“...a slovenly place is the best that can be said of it, in it is a college.”

Washington, D.C.
"This City seems to progress very slowly & great doubts are entertained by even its inhabitants if it ever becomes a place of any commercial consequence, there are buildings scatter’d all over its whole extent, but are no where sufficiently connected to form an entire street, the beauty of the plan is yet easy to be discover’d in some of its parts particularly in the Avenue leading from the Presidents house to the Capitol, which is more built than almost any other part, having 4 rows of Poplars running along its whole length, its width being [160?] feet the houses are almost all-brick, the Presidents house a fine large building & the Capitol as yet quite unfinish’d are both free stone of which vast quantities are found in the neighbourhood."

Other Observations

American justice
“Went with Edgson and William to Federal Hall to the Police Office to get each a warrent for an assault by Hoby, was much pleased with the N.Y. treatment of the officers of justice, the contrast was so great between the appearance of these men, and the foblings of Europe.”

"Vast quantitys of Cotten Rice & Sugar are exported from this place [New Orleans] to Liverpool, the bank of ye River 300 miles above this City presents almost one continual line of plantations, here we see the sugar & cotten plantations, groves of Oranges trees & woods of Cypress, fine houses, a River of water known to have its rise 5 thousand miles from its mouth rolling its fearful current among the whole forming a scene at once grand & beautifull but alas the thousand of hapless Africans naked upon the sugar & Rice fields scared & cut with the drivers whip is a sight that blasts the beauty of the whole & fills ones mind with horror."

"Nov. 19. Thursdy. Colnl Porters, a bright sunny morn & severe frost — The poor & midling class of the people in this country are certainly more dirty & slovenly in their houses and persons than the people of England, — both the men and women have a nasty disgusting habit of spiting very frequently & upon the floor of their houses, the men chew tobacco much more than in England & the women are not free from this indelicate habit, smoaking is very common with the farmers wives west of the Alleghany mountains and a great number of them go without shoes and stockings, I have frequently had my appetite checked when sitting down to a meal, by the woman of the house spiting a mouth full of saliva upon the boards, and drawing it over the floor with her naked foot, — another beastly custom is almost universal with men, women & children, that is blowing their noses in their hands and wiping, the men (if they have any) upon their shoes & stockings & the women upon their petty coats. In taverns it is very necessary to place your clothes very near, or more safe, even under your own bed, or ten to one, before morning it is pretty well motteled over, and moistened with spital and gobs of tobacco, from the surrounding beds, as it is customary in all the inns that you have several beds in the same room & all upon stump bedsteds without any kind of hangings, if there was no holes through the log walls or glass out of the windows it would be rather more excuseable, as chamber pots are quite out of the question, if the dirty brutes must eat tobacco in the night they ought surely to spit their filth out of some of the holes in the chamber as there is generally plenty."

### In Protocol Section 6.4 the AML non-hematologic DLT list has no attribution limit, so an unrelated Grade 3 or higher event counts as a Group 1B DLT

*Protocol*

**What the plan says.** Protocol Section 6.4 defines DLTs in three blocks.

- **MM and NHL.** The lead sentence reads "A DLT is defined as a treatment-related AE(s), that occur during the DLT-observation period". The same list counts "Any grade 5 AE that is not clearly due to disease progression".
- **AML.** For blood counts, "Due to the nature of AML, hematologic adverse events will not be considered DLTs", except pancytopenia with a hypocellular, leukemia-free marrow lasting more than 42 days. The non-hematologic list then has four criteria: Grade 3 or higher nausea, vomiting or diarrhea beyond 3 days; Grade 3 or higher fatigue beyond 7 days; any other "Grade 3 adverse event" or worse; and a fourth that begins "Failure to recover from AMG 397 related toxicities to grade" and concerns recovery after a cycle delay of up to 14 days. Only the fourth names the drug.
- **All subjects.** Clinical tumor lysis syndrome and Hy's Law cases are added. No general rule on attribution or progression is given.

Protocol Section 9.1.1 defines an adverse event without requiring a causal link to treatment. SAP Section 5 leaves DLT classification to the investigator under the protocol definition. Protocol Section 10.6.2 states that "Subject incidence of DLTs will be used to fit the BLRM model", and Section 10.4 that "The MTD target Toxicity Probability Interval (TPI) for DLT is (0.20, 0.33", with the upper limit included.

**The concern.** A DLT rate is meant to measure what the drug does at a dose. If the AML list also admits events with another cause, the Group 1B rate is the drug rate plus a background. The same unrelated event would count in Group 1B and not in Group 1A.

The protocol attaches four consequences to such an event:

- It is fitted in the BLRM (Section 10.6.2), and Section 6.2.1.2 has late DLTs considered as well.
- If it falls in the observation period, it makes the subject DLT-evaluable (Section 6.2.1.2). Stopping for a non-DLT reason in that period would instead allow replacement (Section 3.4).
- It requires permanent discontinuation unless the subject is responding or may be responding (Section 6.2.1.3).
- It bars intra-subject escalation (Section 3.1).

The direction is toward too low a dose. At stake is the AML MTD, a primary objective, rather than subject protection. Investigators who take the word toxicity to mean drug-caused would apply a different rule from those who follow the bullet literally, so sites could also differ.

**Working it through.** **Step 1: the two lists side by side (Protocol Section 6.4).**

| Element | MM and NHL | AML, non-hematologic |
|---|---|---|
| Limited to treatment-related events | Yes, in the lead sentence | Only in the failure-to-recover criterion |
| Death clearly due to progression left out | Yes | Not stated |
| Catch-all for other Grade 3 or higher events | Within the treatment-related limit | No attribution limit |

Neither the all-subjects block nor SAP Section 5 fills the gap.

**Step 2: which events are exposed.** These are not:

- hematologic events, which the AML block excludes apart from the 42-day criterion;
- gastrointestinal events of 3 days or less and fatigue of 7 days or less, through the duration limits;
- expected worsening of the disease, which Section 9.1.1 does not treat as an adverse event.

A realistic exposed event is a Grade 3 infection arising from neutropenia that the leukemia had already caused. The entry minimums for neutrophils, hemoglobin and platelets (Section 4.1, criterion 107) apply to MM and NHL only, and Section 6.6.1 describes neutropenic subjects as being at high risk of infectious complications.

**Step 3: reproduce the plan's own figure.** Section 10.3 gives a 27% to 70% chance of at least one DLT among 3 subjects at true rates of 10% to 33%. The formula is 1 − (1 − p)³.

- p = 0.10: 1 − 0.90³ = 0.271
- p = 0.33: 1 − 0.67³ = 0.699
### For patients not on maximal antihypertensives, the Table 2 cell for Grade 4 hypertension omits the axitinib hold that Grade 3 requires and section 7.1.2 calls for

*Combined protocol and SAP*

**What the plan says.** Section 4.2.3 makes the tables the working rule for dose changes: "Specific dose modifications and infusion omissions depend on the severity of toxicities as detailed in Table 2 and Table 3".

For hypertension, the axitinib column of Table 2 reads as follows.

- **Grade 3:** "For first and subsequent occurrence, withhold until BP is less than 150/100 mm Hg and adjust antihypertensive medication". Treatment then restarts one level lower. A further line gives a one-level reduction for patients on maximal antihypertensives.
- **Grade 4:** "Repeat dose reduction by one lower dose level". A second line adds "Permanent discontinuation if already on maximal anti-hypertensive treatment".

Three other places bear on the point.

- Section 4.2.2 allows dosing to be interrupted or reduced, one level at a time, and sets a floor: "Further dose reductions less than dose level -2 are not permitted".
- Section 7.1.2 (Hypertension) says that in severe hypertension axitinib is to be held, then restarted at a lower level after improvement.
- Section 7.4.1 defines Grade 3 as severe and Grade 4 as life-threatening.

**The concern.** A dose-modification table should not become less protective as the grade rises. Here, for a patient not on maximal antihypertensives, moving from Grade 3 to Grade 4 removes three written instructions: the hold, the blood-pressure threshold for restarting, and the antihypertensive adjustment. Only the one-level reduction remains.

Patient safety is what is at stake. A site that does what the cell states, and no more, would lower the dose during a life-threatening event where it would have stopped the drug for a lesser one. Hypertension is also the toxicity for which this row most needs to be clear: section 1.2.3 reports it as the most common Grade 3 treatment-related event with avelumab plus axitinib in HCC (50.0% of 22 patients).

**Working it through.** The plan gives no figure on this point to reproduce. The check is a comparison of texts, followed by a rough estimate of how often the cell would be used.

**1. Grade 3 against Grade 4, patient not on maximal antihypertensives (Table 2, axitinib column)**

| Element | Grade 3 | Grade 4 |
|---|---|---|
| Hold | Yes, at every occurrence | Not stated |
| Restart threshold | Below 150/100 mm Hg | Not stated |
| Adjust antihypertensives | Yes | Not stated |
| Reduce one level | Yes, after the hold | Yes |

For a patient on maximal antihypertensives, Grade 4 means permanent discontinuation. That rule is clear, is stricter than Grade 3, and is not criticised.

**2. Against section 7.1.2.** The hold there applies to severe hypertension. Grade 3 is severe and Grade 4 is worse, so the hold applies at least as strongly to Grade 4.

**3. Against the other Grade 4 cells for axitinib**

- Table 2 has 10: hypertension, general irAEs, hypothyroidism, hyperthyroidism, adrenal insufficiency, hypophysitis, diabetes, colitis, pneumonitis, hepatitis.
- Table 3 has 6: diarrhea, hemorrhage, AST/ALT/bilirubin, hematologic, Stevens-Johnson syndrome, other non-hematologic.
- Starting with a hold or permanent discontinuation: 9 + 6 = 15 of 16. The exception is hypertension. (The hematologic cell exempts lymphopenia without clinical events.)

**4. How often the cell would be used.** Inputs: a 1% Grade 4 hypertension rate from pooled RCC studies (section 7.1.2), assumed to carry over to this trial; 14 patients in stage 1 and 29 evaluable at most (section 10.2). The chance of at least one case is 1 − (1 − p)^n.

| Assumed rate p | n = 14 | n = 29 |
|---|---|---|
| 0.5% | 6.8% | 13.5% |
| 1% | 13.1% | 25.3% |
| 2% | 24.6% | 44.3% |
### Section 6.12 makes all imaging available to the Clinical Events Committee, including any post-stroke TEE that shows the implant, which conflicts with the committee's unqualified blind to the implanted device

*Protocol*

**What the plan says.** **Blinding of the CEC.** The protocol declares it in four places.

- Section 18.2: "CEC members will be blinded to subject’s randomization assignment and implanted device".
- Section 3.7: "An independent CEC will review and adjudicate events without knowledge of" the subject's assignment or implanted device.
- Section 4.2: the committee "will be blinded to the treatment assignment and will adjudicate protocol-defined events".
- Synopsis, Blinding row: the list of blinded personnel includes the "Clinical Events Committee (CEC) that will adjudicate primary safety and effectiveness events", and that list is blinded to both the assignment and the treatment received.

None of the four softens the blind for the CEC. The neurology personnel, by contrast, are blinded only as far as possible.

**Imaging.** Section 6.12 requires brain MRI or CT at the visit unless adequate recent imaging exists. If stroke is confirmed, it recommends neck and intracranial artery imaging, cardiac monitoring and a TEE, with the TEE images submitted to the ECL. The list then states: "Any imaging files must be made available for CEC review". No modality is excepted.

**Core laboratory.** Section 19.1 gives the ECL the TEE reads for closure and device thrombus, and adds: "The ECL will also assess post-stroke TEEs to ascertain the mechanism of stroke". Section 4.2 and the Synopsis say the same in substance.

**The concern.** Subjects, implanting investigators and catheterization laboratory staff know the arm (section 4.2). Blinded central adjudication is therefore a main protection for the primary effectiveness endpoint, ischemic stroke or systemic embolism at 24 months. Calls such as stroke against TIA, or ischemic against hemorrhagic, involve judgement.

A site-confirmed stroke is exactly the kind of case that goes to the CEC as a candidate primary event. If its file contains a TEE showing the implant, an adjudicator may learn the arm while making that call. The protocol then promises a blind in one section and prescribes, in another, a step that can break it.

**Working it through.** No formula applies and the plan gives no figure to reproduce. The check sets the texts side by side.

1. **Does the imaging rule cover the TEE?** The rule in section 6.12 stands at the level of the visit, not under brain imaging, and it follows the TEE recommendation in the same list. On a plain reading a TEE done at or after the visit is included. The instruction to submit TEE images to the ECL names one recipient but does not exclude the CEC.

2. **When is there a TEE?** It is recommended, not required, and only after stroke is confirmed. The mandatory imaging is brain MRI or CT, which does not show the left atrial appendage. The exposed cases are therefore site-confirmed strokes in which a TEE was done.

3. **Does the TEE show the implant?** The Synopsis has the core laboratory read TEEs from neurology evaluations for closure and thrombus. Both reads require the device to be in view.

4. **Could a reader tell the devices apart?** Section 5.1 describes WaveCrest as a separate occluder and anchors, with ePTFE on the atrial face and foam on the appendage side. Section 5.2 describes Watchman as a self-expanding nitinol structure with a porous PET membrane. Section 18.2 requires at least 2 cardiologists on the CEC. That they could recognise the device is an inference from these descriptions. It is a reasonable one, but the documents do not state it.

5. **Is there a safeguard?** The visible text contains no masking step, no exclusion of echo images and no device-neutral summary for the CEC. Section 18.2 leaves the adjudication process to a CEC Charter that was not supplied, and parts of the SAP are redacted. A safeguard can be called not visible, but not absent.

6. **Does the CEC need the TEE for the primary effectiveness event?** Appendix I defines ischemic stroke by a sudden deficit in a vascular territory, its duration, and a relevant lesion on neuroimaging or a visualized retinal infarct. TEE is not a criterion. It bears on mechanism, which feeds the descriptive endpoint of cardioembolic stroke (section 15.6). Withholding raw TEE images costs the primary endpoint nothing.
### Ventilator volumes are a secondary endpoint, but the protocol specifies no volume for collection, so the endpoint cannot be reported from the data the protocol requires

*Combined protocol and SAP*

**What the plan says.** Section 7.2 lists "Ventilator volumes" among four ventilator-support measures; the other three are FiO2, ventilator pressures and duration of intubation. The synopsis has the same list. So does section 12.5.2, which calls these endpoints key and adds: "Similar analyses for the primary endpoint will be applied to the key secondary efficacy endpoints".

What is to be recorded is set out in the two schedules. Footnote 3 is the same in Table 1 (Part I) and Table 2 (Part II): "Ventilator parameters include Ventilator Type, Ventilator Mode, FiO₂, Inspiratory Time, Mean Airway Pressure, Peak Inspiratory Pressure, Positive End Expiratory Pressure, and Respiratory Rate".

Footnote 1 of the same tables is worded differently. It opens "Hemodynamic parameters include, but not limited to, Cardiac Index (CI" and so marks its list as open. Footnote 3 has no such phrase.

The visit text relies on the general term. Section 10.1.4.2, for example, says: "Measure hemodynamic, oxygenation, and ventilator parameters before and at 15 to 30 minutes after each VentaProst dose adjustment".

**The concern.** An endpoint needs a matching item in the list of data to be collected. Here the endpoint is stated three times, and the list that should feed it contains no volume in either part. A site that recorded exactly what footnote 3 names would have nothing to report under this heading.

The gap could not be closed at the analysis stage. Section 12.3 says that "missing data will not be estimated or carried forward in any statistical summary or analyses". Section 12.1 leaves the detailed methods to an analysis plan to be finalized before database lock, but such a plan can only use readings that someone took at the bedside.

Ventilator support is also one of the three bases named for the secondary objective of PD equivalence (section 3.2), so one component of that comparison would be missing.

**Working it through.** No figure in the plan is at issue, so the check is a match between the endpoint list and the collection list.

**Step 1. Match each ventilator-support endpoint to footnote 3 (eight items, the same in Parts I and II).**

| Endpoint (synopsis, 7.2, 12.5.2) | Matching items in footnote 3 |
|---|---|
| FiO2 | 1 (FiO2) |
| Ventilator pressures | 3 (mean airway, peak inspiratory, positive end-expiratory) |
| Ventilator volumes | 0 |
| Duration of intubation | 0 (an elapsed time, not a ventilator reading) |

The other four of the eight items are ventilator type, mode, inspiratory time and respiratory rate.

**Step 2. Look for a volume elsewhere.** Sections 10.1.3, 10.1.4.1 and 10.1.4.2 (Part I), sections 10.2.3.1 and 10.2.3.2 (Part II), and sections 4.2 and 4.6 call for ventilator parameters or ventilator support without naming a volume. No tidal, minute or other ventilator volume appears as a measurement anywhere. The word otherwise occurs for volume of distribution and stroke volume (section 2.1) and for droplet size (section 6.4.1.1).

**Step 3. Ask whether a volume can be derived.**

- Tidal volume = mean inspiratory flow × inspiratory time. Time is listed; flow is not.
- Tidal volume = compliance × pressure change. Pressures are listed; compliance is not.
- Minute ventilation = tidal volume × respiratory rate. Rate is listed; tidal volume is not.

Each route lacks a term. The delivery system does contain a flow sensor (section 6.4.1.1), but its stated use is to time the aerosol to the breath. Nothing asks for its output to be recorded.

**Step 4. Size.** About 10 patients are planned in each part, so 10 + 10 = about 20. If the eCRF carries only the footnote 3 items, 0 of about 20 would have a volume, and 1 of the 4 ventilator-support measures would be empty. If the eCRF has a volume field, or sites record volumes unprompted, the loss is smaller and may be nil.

"Many of the Taverns (for so they are called here) are kept by Colnls & Captns of the army, who to the trade of their Tavern generally have a farm or a store, by many of which we were at different times entertained, you would think it very strange if a Captn of Militia in Engld was to keep an Inn & personally attend to the wants of his customers, we have had many a nice bowl of milk handed us by these gentry here."